The board voted 6-0 against adopting such an employee disciplinary policy in September, and went a step further: voting 6-0 on a resolution calling the requirement “vague, overbroad, and an overreach by the state” and asking the legislature and Gov. Gretchen Whitmer to repeal that part of the law.

“The community has overwhelmingly supported the Board's position on this issue,” board president Erin Graham, told Bridge Magazine in an email.

Meanwhile, a measure by Sen. Jon Bumstead, R-Newaygo, would eliminate the requirement of a credit hour of health education physical education to graduate high school. 

Less sex. Less protection, too.

Barb Flis, founder of Parent Action for Healthy Kids, which works with parents and educators to teach youth about sexuality, worries that a lack of time and funding, along with limitations in Michigan’s sex ed laws, can leave kids ill-equipped to make good sexual health decisions. (Courtesy photo)

Whatever the feelings on how sex ed should be taught, data show that teens are having sex less often these days.

In 2014, 34 percent of teens reported being sexually active compared to just under 29 percent in 2017, according to the federal Youth Risk Behavior Surveillance System, or YRBSS, a national school-based survey.

But when teens do have sex, they’re more often doing so without condoms, according to the same survey, which found that just under 42 percent of students used a condom during their last sexual encounter prior to the 2013 survey, compared to more than 46 percent in 2017.

Barb Flis, founder of the Parent Action Network, which works with schools, community organizations and parents to teach youth about sexuality, said Michigan’s laws work against equipping students with the information and confidence they need if they become sexually active, or decide to abstain. 

For the most part, she said, educators try to offer a comprehensive curriculum and most offer at least some sex education. But she and others say they worry that other school priorities, such as standardized testing, can squeeze out time that might be devoted to health and sex education.

“I’m not saying our teachers don’t care. They’re plugging away as much as they can, but they don’t have the time, and they don’t have the funding,” Flis said.

A nurse practitioner at Detroit’s Corktown Health Clinic, Tory Ervin said too many young people are sexually active and getting screened for STDs before they understand sexual physical health or the complexities of power dynamics and respect in relationships. (Bridge photo by Robin Erb)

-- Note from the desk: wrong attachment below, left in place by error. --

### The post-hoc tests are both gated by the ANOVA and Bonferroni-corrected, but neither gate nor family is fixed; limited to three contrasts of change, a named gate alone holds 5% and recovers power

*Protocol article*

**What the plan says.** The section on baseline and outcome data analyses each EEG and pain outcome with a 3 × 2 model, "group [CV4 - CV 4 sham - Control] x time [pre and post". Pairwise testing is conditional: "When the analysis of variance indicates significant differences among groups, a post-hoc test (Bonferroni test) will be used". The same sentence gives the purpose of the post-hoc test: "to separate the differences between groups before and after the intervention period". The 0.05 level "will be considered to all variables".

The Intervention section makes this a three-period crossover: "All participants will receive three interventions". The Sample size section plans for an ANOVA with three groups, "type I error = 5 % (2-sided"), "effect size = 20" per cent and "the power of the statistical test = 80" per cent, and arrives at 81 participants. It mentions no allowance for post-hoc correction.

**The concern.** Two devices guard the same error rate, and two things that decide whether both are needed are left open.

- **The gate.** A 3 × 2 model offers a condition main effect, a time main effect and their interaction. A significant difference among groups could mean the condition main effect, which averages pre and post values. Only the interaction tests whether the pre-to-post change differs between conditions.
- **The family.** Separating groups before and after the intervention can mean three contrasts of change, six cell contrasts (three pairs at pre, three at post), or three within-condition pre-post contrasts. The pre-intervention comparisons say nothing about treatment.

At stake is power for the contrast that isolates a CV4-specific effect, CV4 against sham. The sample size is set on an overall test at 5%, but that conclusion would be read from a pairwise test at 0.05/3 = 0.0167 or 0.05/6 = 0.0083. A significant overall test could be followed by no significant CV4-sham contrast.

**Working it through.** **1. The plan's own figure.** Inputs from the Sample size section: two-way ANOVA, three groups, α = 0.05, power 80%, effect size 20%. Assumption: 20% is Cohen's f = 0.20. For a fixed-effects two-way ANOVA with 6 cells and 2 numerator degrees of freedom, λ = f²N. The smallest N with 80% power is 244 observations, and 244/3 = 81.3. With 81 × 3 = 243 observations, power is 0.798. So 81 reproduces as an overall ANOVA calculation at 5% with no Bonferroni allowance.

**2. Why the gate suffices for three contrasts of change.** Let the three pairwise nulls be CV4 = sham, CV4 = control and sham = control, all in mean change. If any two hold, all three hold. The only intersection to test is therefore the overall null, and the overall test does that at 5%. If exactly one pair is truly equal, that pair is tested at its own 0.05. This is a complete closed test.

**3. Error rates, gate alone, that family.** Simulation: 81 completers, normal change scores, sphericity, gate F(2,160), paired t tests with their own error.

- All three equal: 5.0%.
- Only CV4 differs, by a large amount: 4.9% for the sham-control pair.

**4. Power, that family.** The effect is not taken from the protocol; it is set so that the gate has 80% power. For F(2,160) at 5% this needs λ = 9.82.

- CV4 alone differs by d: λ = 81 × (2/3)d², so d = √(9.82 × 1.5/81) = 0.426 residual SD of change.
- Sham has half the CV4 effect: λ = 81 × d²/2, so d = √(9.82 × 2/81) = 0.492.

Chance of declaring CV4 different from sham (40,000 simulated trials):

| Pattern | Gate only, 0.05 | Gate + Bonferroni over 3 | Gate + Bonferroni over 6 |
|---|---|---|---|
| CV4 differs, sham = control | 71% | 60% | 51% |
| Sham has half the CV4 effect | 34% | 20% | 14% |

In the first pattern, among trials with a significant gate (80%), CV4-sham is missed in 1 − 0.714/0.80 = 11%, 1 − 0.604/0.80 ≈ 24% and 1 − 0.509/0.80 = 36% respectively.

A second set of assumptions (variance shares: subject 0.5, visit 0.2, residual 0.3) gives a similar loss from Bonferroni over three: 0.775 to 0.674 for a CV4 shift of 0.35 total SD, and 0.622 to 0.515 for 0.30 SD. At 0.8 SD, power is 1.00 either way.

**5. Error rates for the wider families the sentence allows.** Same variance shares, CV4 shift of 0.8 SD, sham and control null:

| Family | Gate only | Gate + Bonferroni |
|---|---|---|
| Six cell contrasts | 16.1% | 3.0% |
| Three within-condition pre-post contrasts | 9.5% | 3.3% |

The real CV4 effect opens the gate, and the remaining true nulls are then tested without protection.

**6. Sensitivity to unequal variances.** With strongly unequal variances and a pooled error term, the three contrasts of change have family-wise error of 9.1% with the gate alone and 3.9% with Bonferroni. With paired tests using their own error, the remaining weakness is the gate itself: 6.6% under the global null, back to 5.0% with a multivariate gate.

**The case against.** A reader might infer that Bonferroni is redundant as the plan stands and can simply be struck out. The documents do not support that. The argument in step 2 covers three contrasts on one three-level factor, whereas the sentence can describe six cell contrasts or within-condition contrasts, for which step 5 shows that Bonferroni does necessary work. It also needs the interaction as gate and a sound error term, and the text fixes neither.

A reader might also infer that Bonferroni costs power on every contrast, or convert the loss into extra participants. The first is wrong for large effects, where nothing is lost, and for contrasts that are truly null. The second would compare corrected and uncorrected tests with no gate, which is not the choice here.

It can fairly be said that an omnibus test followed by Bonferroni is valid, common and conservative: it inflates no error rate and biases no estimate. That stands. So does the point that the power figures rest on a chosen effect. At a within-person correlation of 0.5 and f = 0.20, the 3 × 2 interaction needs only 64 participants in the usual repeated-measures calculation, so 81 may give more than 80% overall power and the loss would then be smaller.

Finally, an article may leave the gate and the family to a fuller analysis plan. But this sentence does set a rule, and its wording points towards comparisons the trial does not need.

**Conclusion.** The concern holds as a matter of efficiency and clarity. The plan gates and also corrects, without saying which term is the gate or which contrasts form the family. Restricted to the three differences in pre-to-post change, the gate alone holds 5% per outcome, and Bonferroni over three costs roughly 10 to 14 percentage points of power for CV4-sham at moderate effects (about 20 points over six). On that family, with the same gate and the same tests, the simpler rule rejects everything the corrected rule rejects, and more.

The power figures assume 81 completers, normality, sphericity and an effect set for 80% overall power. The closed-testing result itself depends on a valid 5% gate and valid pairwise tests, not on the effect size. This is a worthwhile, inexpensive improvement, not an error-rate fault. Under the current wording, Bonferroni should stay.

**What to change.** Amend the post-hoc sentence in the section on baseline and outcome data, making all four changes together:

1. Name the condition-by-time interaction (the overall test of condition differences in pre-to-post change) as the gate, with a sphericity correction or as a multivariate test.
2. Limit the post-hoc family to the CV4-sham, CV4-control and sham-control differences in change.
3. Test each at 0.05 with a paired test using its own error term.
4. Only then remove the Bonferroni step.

Tory Ervin, a nurse practitioner at the Corktown Health Center in Detroit, said another important aspect of sex education involves teaching young people about choice, respect, and the skills of talking.

Too often, young people visiting her clinic are sexually active and being screened for sexually transmitted diseases when they hear for the first time about healthy relationships, their right to control their own bodies, and how to negotiate the conversation about protection, or even how to say “no.”

Being able to tell a new partner, “‘We’re going to enter a new relationship, so let’s get tested.’...(is) a difficult conversation, and it can be an empowering conversation,” Ervin said. “But you need to hear how to have that conversation from more than your medical provider,” she said.

But Natasha Mueller, education director for the Grand Rapids-based Pregnancy Resource Center, which has ties to the anti-abortion movement and provides a range of services for pregnant women, including counseling on whether to get an abortion, defended programs like Willing to Wait, noting that while it does stress abstinence, it also discusses STDs, pregnancy and options for contraception. 

The curriculum, taught in more than two dozen school districts in four western Michigan counties, encourages discussions on whether to engage in sex in the same one way an educator would discuss the risks of underage drinking, or the decision to forego exercise, Mueller said.

The “Willing To Wait” curriculum emphasizes abstinence, but one proponent said it also offers information on STDs and protection and teaches the soft skills of navigating awkward conversations. (Bridge photo by Robin Erb)

“We talk about it within the framework of avoiding risk, acknowledging there is risk with sex,” she said.

Even for students who don’t choose to wait until marriage, Willing to Wait may persuade them to delay sexual activity until they’re older; that, in turn, means they’re more developmentally ready to have thoughtful discussions with their partners and insist on infection protection and contraception, Mueller said.

She said students may feel that Google can give them the upper hand in understanding physical anatomy, but some things — negotiating skills and respect, among them — are better learned in person by trusted educators, parents and others.

“High schoolers are really interested in the relationship-building… and that  goes into that negotiation and being able to identify unhealthy relationships,” Mueller said. “If someone doesn't respect your boundaries (and) that conversation about contraception, then that's not a healthy relationship.”